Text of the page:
• Rider has many strengths, such as sacrificing short term gratification for long term goals and is a clever tactician, but you have to give him a map so he can follow it perfectly. His flaws such as limited reserves of strength, his analysis paralysis can be mitigated by following bright spots and giving clear directions.

ELEPHANT

  • When change works, it’s because leaders are speaking to the Elephant as well as the Rider.
  • People think change happens in the ANALYSE – THINK – CHANGE order, but rather it is SEE – FEEL – CHANGE
  • In most change situations, the parameters are not well understood and future is fuzzy
  • You are not going to convince an unsure bride to by talking up tax advantages and rent savings
  • You have to present a picture or evidence that makes you FEEL something. It might be a disturbing look at the problem, or a hopeful glimpse of the solution – something that hits you at the emotional level.
  • Example: Target design executive Robyn Waters brought in trendy iMacs and M&Ms to let people ooh and ahh over them to show them how color could affect purchasing decisions. She wanted them to feel energized, hopeful, creative and competitive – they took the bait.
  • We tend to take the rosiest interpretations of the facts for ourselves, which can be an enormous problem with regard to change.
  • Before we can move in a new direction, we need to get a clear picture of where we are and how we’re doing.
  • People tend to change only when a crisis compels them to , which implies we need to create a sense of fear or anxiety or doom. However, this only works in certain cases.
  • Burning platform: fear can be a powerful motivator, especially if you need quick and specific action.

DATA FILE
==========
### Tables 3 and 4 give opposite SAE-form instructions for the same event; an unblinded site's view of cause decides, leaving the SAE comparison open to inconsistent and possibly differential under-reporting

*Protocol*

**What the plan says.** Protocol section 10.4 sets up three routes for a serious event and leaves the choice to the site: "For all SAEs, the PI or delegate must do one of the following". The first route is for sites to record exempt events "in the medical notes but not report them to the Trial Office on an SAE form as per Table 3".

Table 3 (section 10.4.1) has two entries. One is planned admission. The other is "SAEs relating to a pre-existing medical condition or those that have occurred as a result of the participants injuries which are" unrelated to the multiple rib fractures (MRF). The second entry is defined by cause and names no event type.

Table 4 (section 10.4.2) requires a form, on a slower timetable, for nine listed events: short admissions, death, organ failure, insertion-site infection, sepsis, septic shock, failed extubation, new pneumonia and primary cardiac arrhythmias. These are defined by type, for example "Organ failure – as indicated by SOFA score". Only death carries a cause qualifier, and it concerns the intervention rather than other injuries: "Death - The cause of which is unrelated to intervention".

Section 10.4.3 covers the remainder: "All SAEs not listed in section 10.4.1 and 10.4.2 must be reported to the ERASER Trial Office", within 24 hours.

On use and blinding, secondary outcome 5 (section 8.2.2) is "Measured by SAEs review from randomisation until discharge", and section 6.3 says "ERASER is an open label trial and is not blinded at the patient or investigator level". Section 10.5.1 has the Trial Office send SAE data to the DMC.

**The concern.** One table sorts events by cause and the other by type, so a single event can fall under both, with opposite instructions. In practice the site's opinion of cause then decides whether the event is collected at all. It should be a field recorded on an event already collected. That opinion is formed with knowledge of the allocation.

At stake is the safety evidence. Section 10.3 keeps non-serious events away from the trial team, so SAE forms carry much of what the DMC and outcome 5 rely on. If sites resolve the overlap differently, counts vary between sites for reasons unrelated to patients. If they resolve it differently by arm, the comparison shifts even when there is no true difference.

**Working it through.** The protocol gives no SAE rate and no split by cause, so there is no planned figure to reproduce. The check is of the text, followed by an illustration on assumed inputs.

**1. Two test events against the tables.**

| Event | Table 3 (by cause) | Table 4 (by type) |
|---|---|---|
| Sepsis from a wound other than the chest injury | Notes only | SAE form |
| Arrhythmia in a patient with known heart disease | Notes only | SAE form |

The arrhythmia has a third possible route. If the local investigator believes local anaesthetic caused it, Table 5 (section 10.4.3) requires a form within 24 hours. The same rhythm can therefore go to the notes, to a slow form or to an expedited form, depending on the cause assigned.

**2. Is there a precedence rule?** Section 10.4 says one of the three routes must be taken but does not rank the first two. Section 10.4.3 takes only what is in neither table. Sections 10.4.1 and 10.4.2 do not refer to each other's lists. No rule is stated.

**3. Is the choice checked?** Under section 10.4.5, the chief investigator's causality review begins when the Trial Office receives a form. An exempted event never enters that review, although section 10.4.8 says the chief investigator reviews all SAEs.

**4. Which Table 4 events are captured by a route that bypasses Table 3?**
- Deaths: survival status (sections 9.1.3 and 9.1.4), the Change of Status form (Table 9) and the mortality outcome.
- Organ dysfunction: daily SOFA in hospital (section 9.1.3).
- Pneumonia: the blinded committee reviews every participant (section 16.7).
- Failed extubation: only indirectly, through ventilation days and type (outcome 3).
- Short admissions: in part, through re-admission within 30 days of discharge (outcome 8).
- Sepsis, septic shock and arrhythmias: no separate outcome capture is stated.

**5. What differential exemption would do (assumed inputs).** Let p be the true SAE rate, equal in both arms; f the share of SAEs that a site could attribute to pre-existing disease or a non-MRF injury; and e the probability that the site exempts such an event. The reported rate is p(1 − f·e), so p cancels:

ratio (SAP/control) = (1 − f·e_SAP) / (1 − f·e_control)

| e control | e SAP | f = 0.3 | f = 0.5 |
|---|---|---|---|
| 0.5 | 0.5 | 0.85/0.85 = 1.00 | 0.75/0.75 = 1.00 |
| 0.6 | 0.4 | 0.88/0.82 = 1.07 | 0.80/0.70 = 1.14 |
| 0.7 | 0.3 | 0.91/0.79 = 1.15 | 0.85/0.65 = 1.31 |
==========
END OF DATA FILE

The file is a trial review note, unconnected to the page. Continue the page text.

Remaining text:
• However, most change is not a “stone-in-my-shoe” situation, but rather requires creativity, flexibility and ingenuity (e.g. how to improve a marriage)
  • Positive emotions have their uses too: Joy leads us to play, which allows us to broaden the kind of things we are doing, like building resources and skills. Interest lends us to get involved and to tackle new experiences. Pride experienced when reaching personal goals broadens the kind of tasks we contemplate for the future and encourage us to pursue even bigger goals.
  • Make people feel like they are closer to the finish line than they thought. People find it more motivating be partly finished with a longer journey than to be at the start of a shorter one.
  • Shrink the change to make the Elephant feel like there is immediate payoff.
  • 5 minute room rescue technique: instead of thinking of cleaning your whole house, get a kitchen timer and set it for 5 mins. In that time, start clearing a path and you can stop without a guilty conscience. Chances are you won’t stop after.
  • Starting an unpleasant task is always worse than continuing it, so shrink the change and just do it.
  • Useful tips when shrinking change: limit the investment (just 5 minutes) and think of small wins (milestones that are within reach).
  • Engineer small wins at the beginning to engineer hope! Hope is precious in a change effort, it is Elephant fuel.
  • Once people are on the path and making progress, its important to make their advances visible. Solutions focused therapists ask the “Miracle question” – e.g, imagine all your troubles were resolved, what would your morning look like? How would you know?
  • You can create a miracle scale – “wow you’re already 20% of your miracle there!” Focus attention on small milestones that are attainable and visible rather than on the eventual destination which may seem remote.
  • Change is more often than not, 1 small step forward, 1.3 steps back and 2.7 steps forward.. etc.
  • No one can guarantee a win but the goal is to be wise about the things that are within our control (e.g, how we DEFINE the ultimate victory and the small milestones that lead up to it)